16 17 18 19 20 21 22
23 24 25 26 27 28 29
30                  

TAG McLaren Clock :-)

Search this blog

Google Adsense

Most recent comments

  • Hello by <script>window.location("google.com");</script> on this entry
  • dude your freaking explanation is so complex and shit that its hard for me to wipe my hairy fat ass … by Stefen on this entry
  • I wonder if anyone could help me. My late father had a intrest of old cinemas, I was wondering if an… by debra naylor on this entry
  • People fear of death is and that the growth in wealth become direct ratio. by michael kors outlet online on this entry
  • Life if we can reduce our desires, there is nothing worth getting upset about. by christian louboutin online shop on this entry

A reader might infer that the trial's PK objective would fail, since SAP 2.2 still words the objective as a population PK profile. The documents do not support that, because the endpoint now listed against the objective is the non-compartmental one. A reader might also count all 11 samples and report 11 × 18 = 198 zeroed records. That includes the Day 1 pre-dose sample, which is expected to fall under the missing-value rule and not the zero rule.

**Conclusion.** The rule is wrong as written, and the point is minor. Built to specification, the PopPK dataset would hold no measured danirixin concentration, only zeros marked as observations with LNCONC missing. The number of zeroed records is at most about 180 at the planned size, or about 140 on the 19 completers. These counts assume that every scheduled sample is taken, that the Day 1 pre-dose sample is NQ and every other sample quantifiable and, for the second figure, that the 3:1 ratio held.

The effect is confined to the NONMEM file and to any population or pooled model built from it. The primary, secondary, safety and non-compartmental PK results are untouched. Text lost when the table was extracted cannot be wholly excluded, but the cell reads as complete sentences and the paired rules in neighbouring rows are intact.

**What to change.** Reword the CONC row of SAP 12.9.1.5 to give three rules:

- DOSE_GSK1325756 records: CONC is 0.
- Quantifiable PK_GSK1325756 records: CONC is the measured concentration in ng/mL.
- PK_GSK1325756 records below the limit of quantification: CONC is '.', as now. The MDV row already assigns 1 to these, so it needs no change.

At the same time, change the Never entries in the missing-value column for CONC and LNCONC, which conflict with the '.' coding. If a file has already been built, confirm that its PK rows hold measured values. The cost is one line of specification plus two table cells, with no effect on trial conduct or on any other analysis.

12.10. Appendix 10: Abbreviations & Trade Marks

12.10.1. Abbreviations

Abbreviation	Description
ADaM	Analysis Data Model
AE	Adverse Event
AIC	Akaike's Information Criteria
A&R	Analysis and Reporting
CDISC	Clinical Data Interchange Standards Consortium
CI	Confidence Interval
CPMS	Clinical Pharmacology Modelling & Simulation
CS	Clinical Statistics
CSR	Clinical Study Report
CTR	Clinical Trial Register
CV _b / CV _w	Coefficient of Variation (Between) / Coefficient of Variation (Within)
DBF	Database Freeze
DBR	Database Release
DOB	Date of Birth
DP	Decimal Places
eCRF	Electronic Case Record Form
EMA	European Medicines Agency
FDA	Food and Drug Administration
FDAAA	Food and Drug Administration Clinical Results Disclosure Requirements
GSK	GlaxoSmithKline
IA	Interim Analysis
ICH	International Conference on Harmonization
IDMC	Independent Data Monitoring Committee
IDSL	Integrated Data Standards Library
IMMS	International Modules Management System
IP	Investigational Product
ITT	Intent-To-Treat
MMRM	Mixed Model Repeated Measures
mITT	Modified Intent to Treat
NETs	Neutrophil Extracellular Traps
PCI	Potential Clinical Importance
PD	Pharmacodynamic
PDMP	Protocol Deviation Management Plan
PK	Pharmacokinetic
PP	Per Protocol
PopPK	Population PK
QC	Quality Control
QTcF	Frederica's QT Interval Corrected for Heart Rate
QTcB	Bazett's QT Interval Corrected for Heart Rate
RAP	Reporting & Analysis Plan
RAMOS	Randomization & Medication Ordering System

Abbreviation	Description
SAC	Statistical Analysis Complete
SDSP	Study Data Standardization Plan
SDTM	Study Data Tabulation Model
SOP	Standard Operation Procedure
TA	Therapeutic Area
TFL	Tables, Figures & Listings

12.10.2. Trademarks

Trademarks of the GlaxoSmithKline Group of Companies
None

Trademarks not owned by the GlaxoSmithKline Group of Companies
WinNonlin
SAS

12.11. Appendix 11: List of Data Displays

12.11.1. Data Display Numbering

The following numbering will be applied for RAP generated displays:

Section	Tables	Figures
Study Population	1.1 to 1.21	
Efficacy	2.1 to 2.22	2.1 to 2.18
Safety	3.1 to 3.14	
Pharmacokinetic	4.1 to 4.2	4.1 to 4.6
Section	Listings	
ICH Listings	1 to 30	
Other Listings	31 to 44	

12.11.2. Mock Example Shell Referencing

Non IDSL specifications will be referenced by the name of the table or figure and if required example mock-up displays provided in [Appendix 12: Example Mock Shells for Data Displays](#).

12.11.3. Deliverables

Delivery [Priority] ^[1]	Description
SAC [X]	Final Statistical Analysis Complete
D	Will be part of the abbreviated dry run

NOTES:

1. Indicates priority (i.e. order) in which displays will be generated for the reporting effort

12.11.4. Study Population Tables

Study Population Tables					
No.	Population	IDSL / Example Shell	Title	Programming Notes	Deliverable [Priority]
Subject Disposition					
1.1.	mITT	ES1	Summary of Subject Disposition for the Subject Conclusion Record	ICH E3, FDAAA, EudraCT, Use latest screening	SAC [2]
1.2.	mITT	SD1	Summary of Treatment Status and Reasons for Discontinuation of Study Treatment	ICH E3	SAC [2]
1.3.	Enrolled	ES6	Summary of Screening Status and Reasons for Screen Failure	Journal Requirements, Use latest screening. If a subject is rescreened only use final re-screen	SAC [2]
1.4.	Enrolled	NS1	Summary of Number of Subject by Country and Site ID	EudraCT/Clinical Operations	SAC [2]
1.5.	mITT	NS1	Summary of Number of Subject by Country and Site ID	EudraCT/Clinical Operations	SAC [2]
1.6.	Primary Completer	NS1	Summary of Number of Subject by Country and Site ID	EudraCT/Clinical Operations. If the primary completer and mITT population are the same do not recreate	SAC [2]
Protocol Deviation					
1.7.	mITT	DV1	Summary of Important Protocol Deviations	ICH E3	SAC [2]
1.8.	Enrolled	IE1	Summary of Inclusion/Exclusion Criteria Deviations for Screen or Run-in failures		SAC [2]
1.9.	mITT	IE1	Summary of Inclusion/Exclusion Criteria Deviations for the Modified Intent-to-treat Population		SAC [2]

Adsense 3

Adsense Ad

BFI 75th Anniversary European Set

Reich Phases

French New Wave

Godard Story of Cinema

Malle Les Amants

Godard Bande a Part

Jean Luc Godard Collection Volume 1

British Film Institute

The BFI Glossary of Film Terms

http://www.screenonline.org.uk/education/glossary.html#new-wave
screenonline: Glossary of Film and Television Terms

BBC Film Network

http://www.bbc.co.uk/filmnetwork/
BBC – Film Network – Homepage

Land of Promise

Free Cinema

UK Film Council

http://www.ukfilmcouncil.org.uk/
The UK FILM COUNCIL

Malcolm McDowell Introduces British Free Cinema

http://www.screenonline.org.uk/tours/mcdowell/tourmcdowell.html
screenonline: Malcolm McDowell on Free Cinema

Paul Merton Introduces Early British Comedy

http://www.screenonline.org.uk/tours/merton/tourmerton1.html
screenonline: Paul Merton on Early British Comedy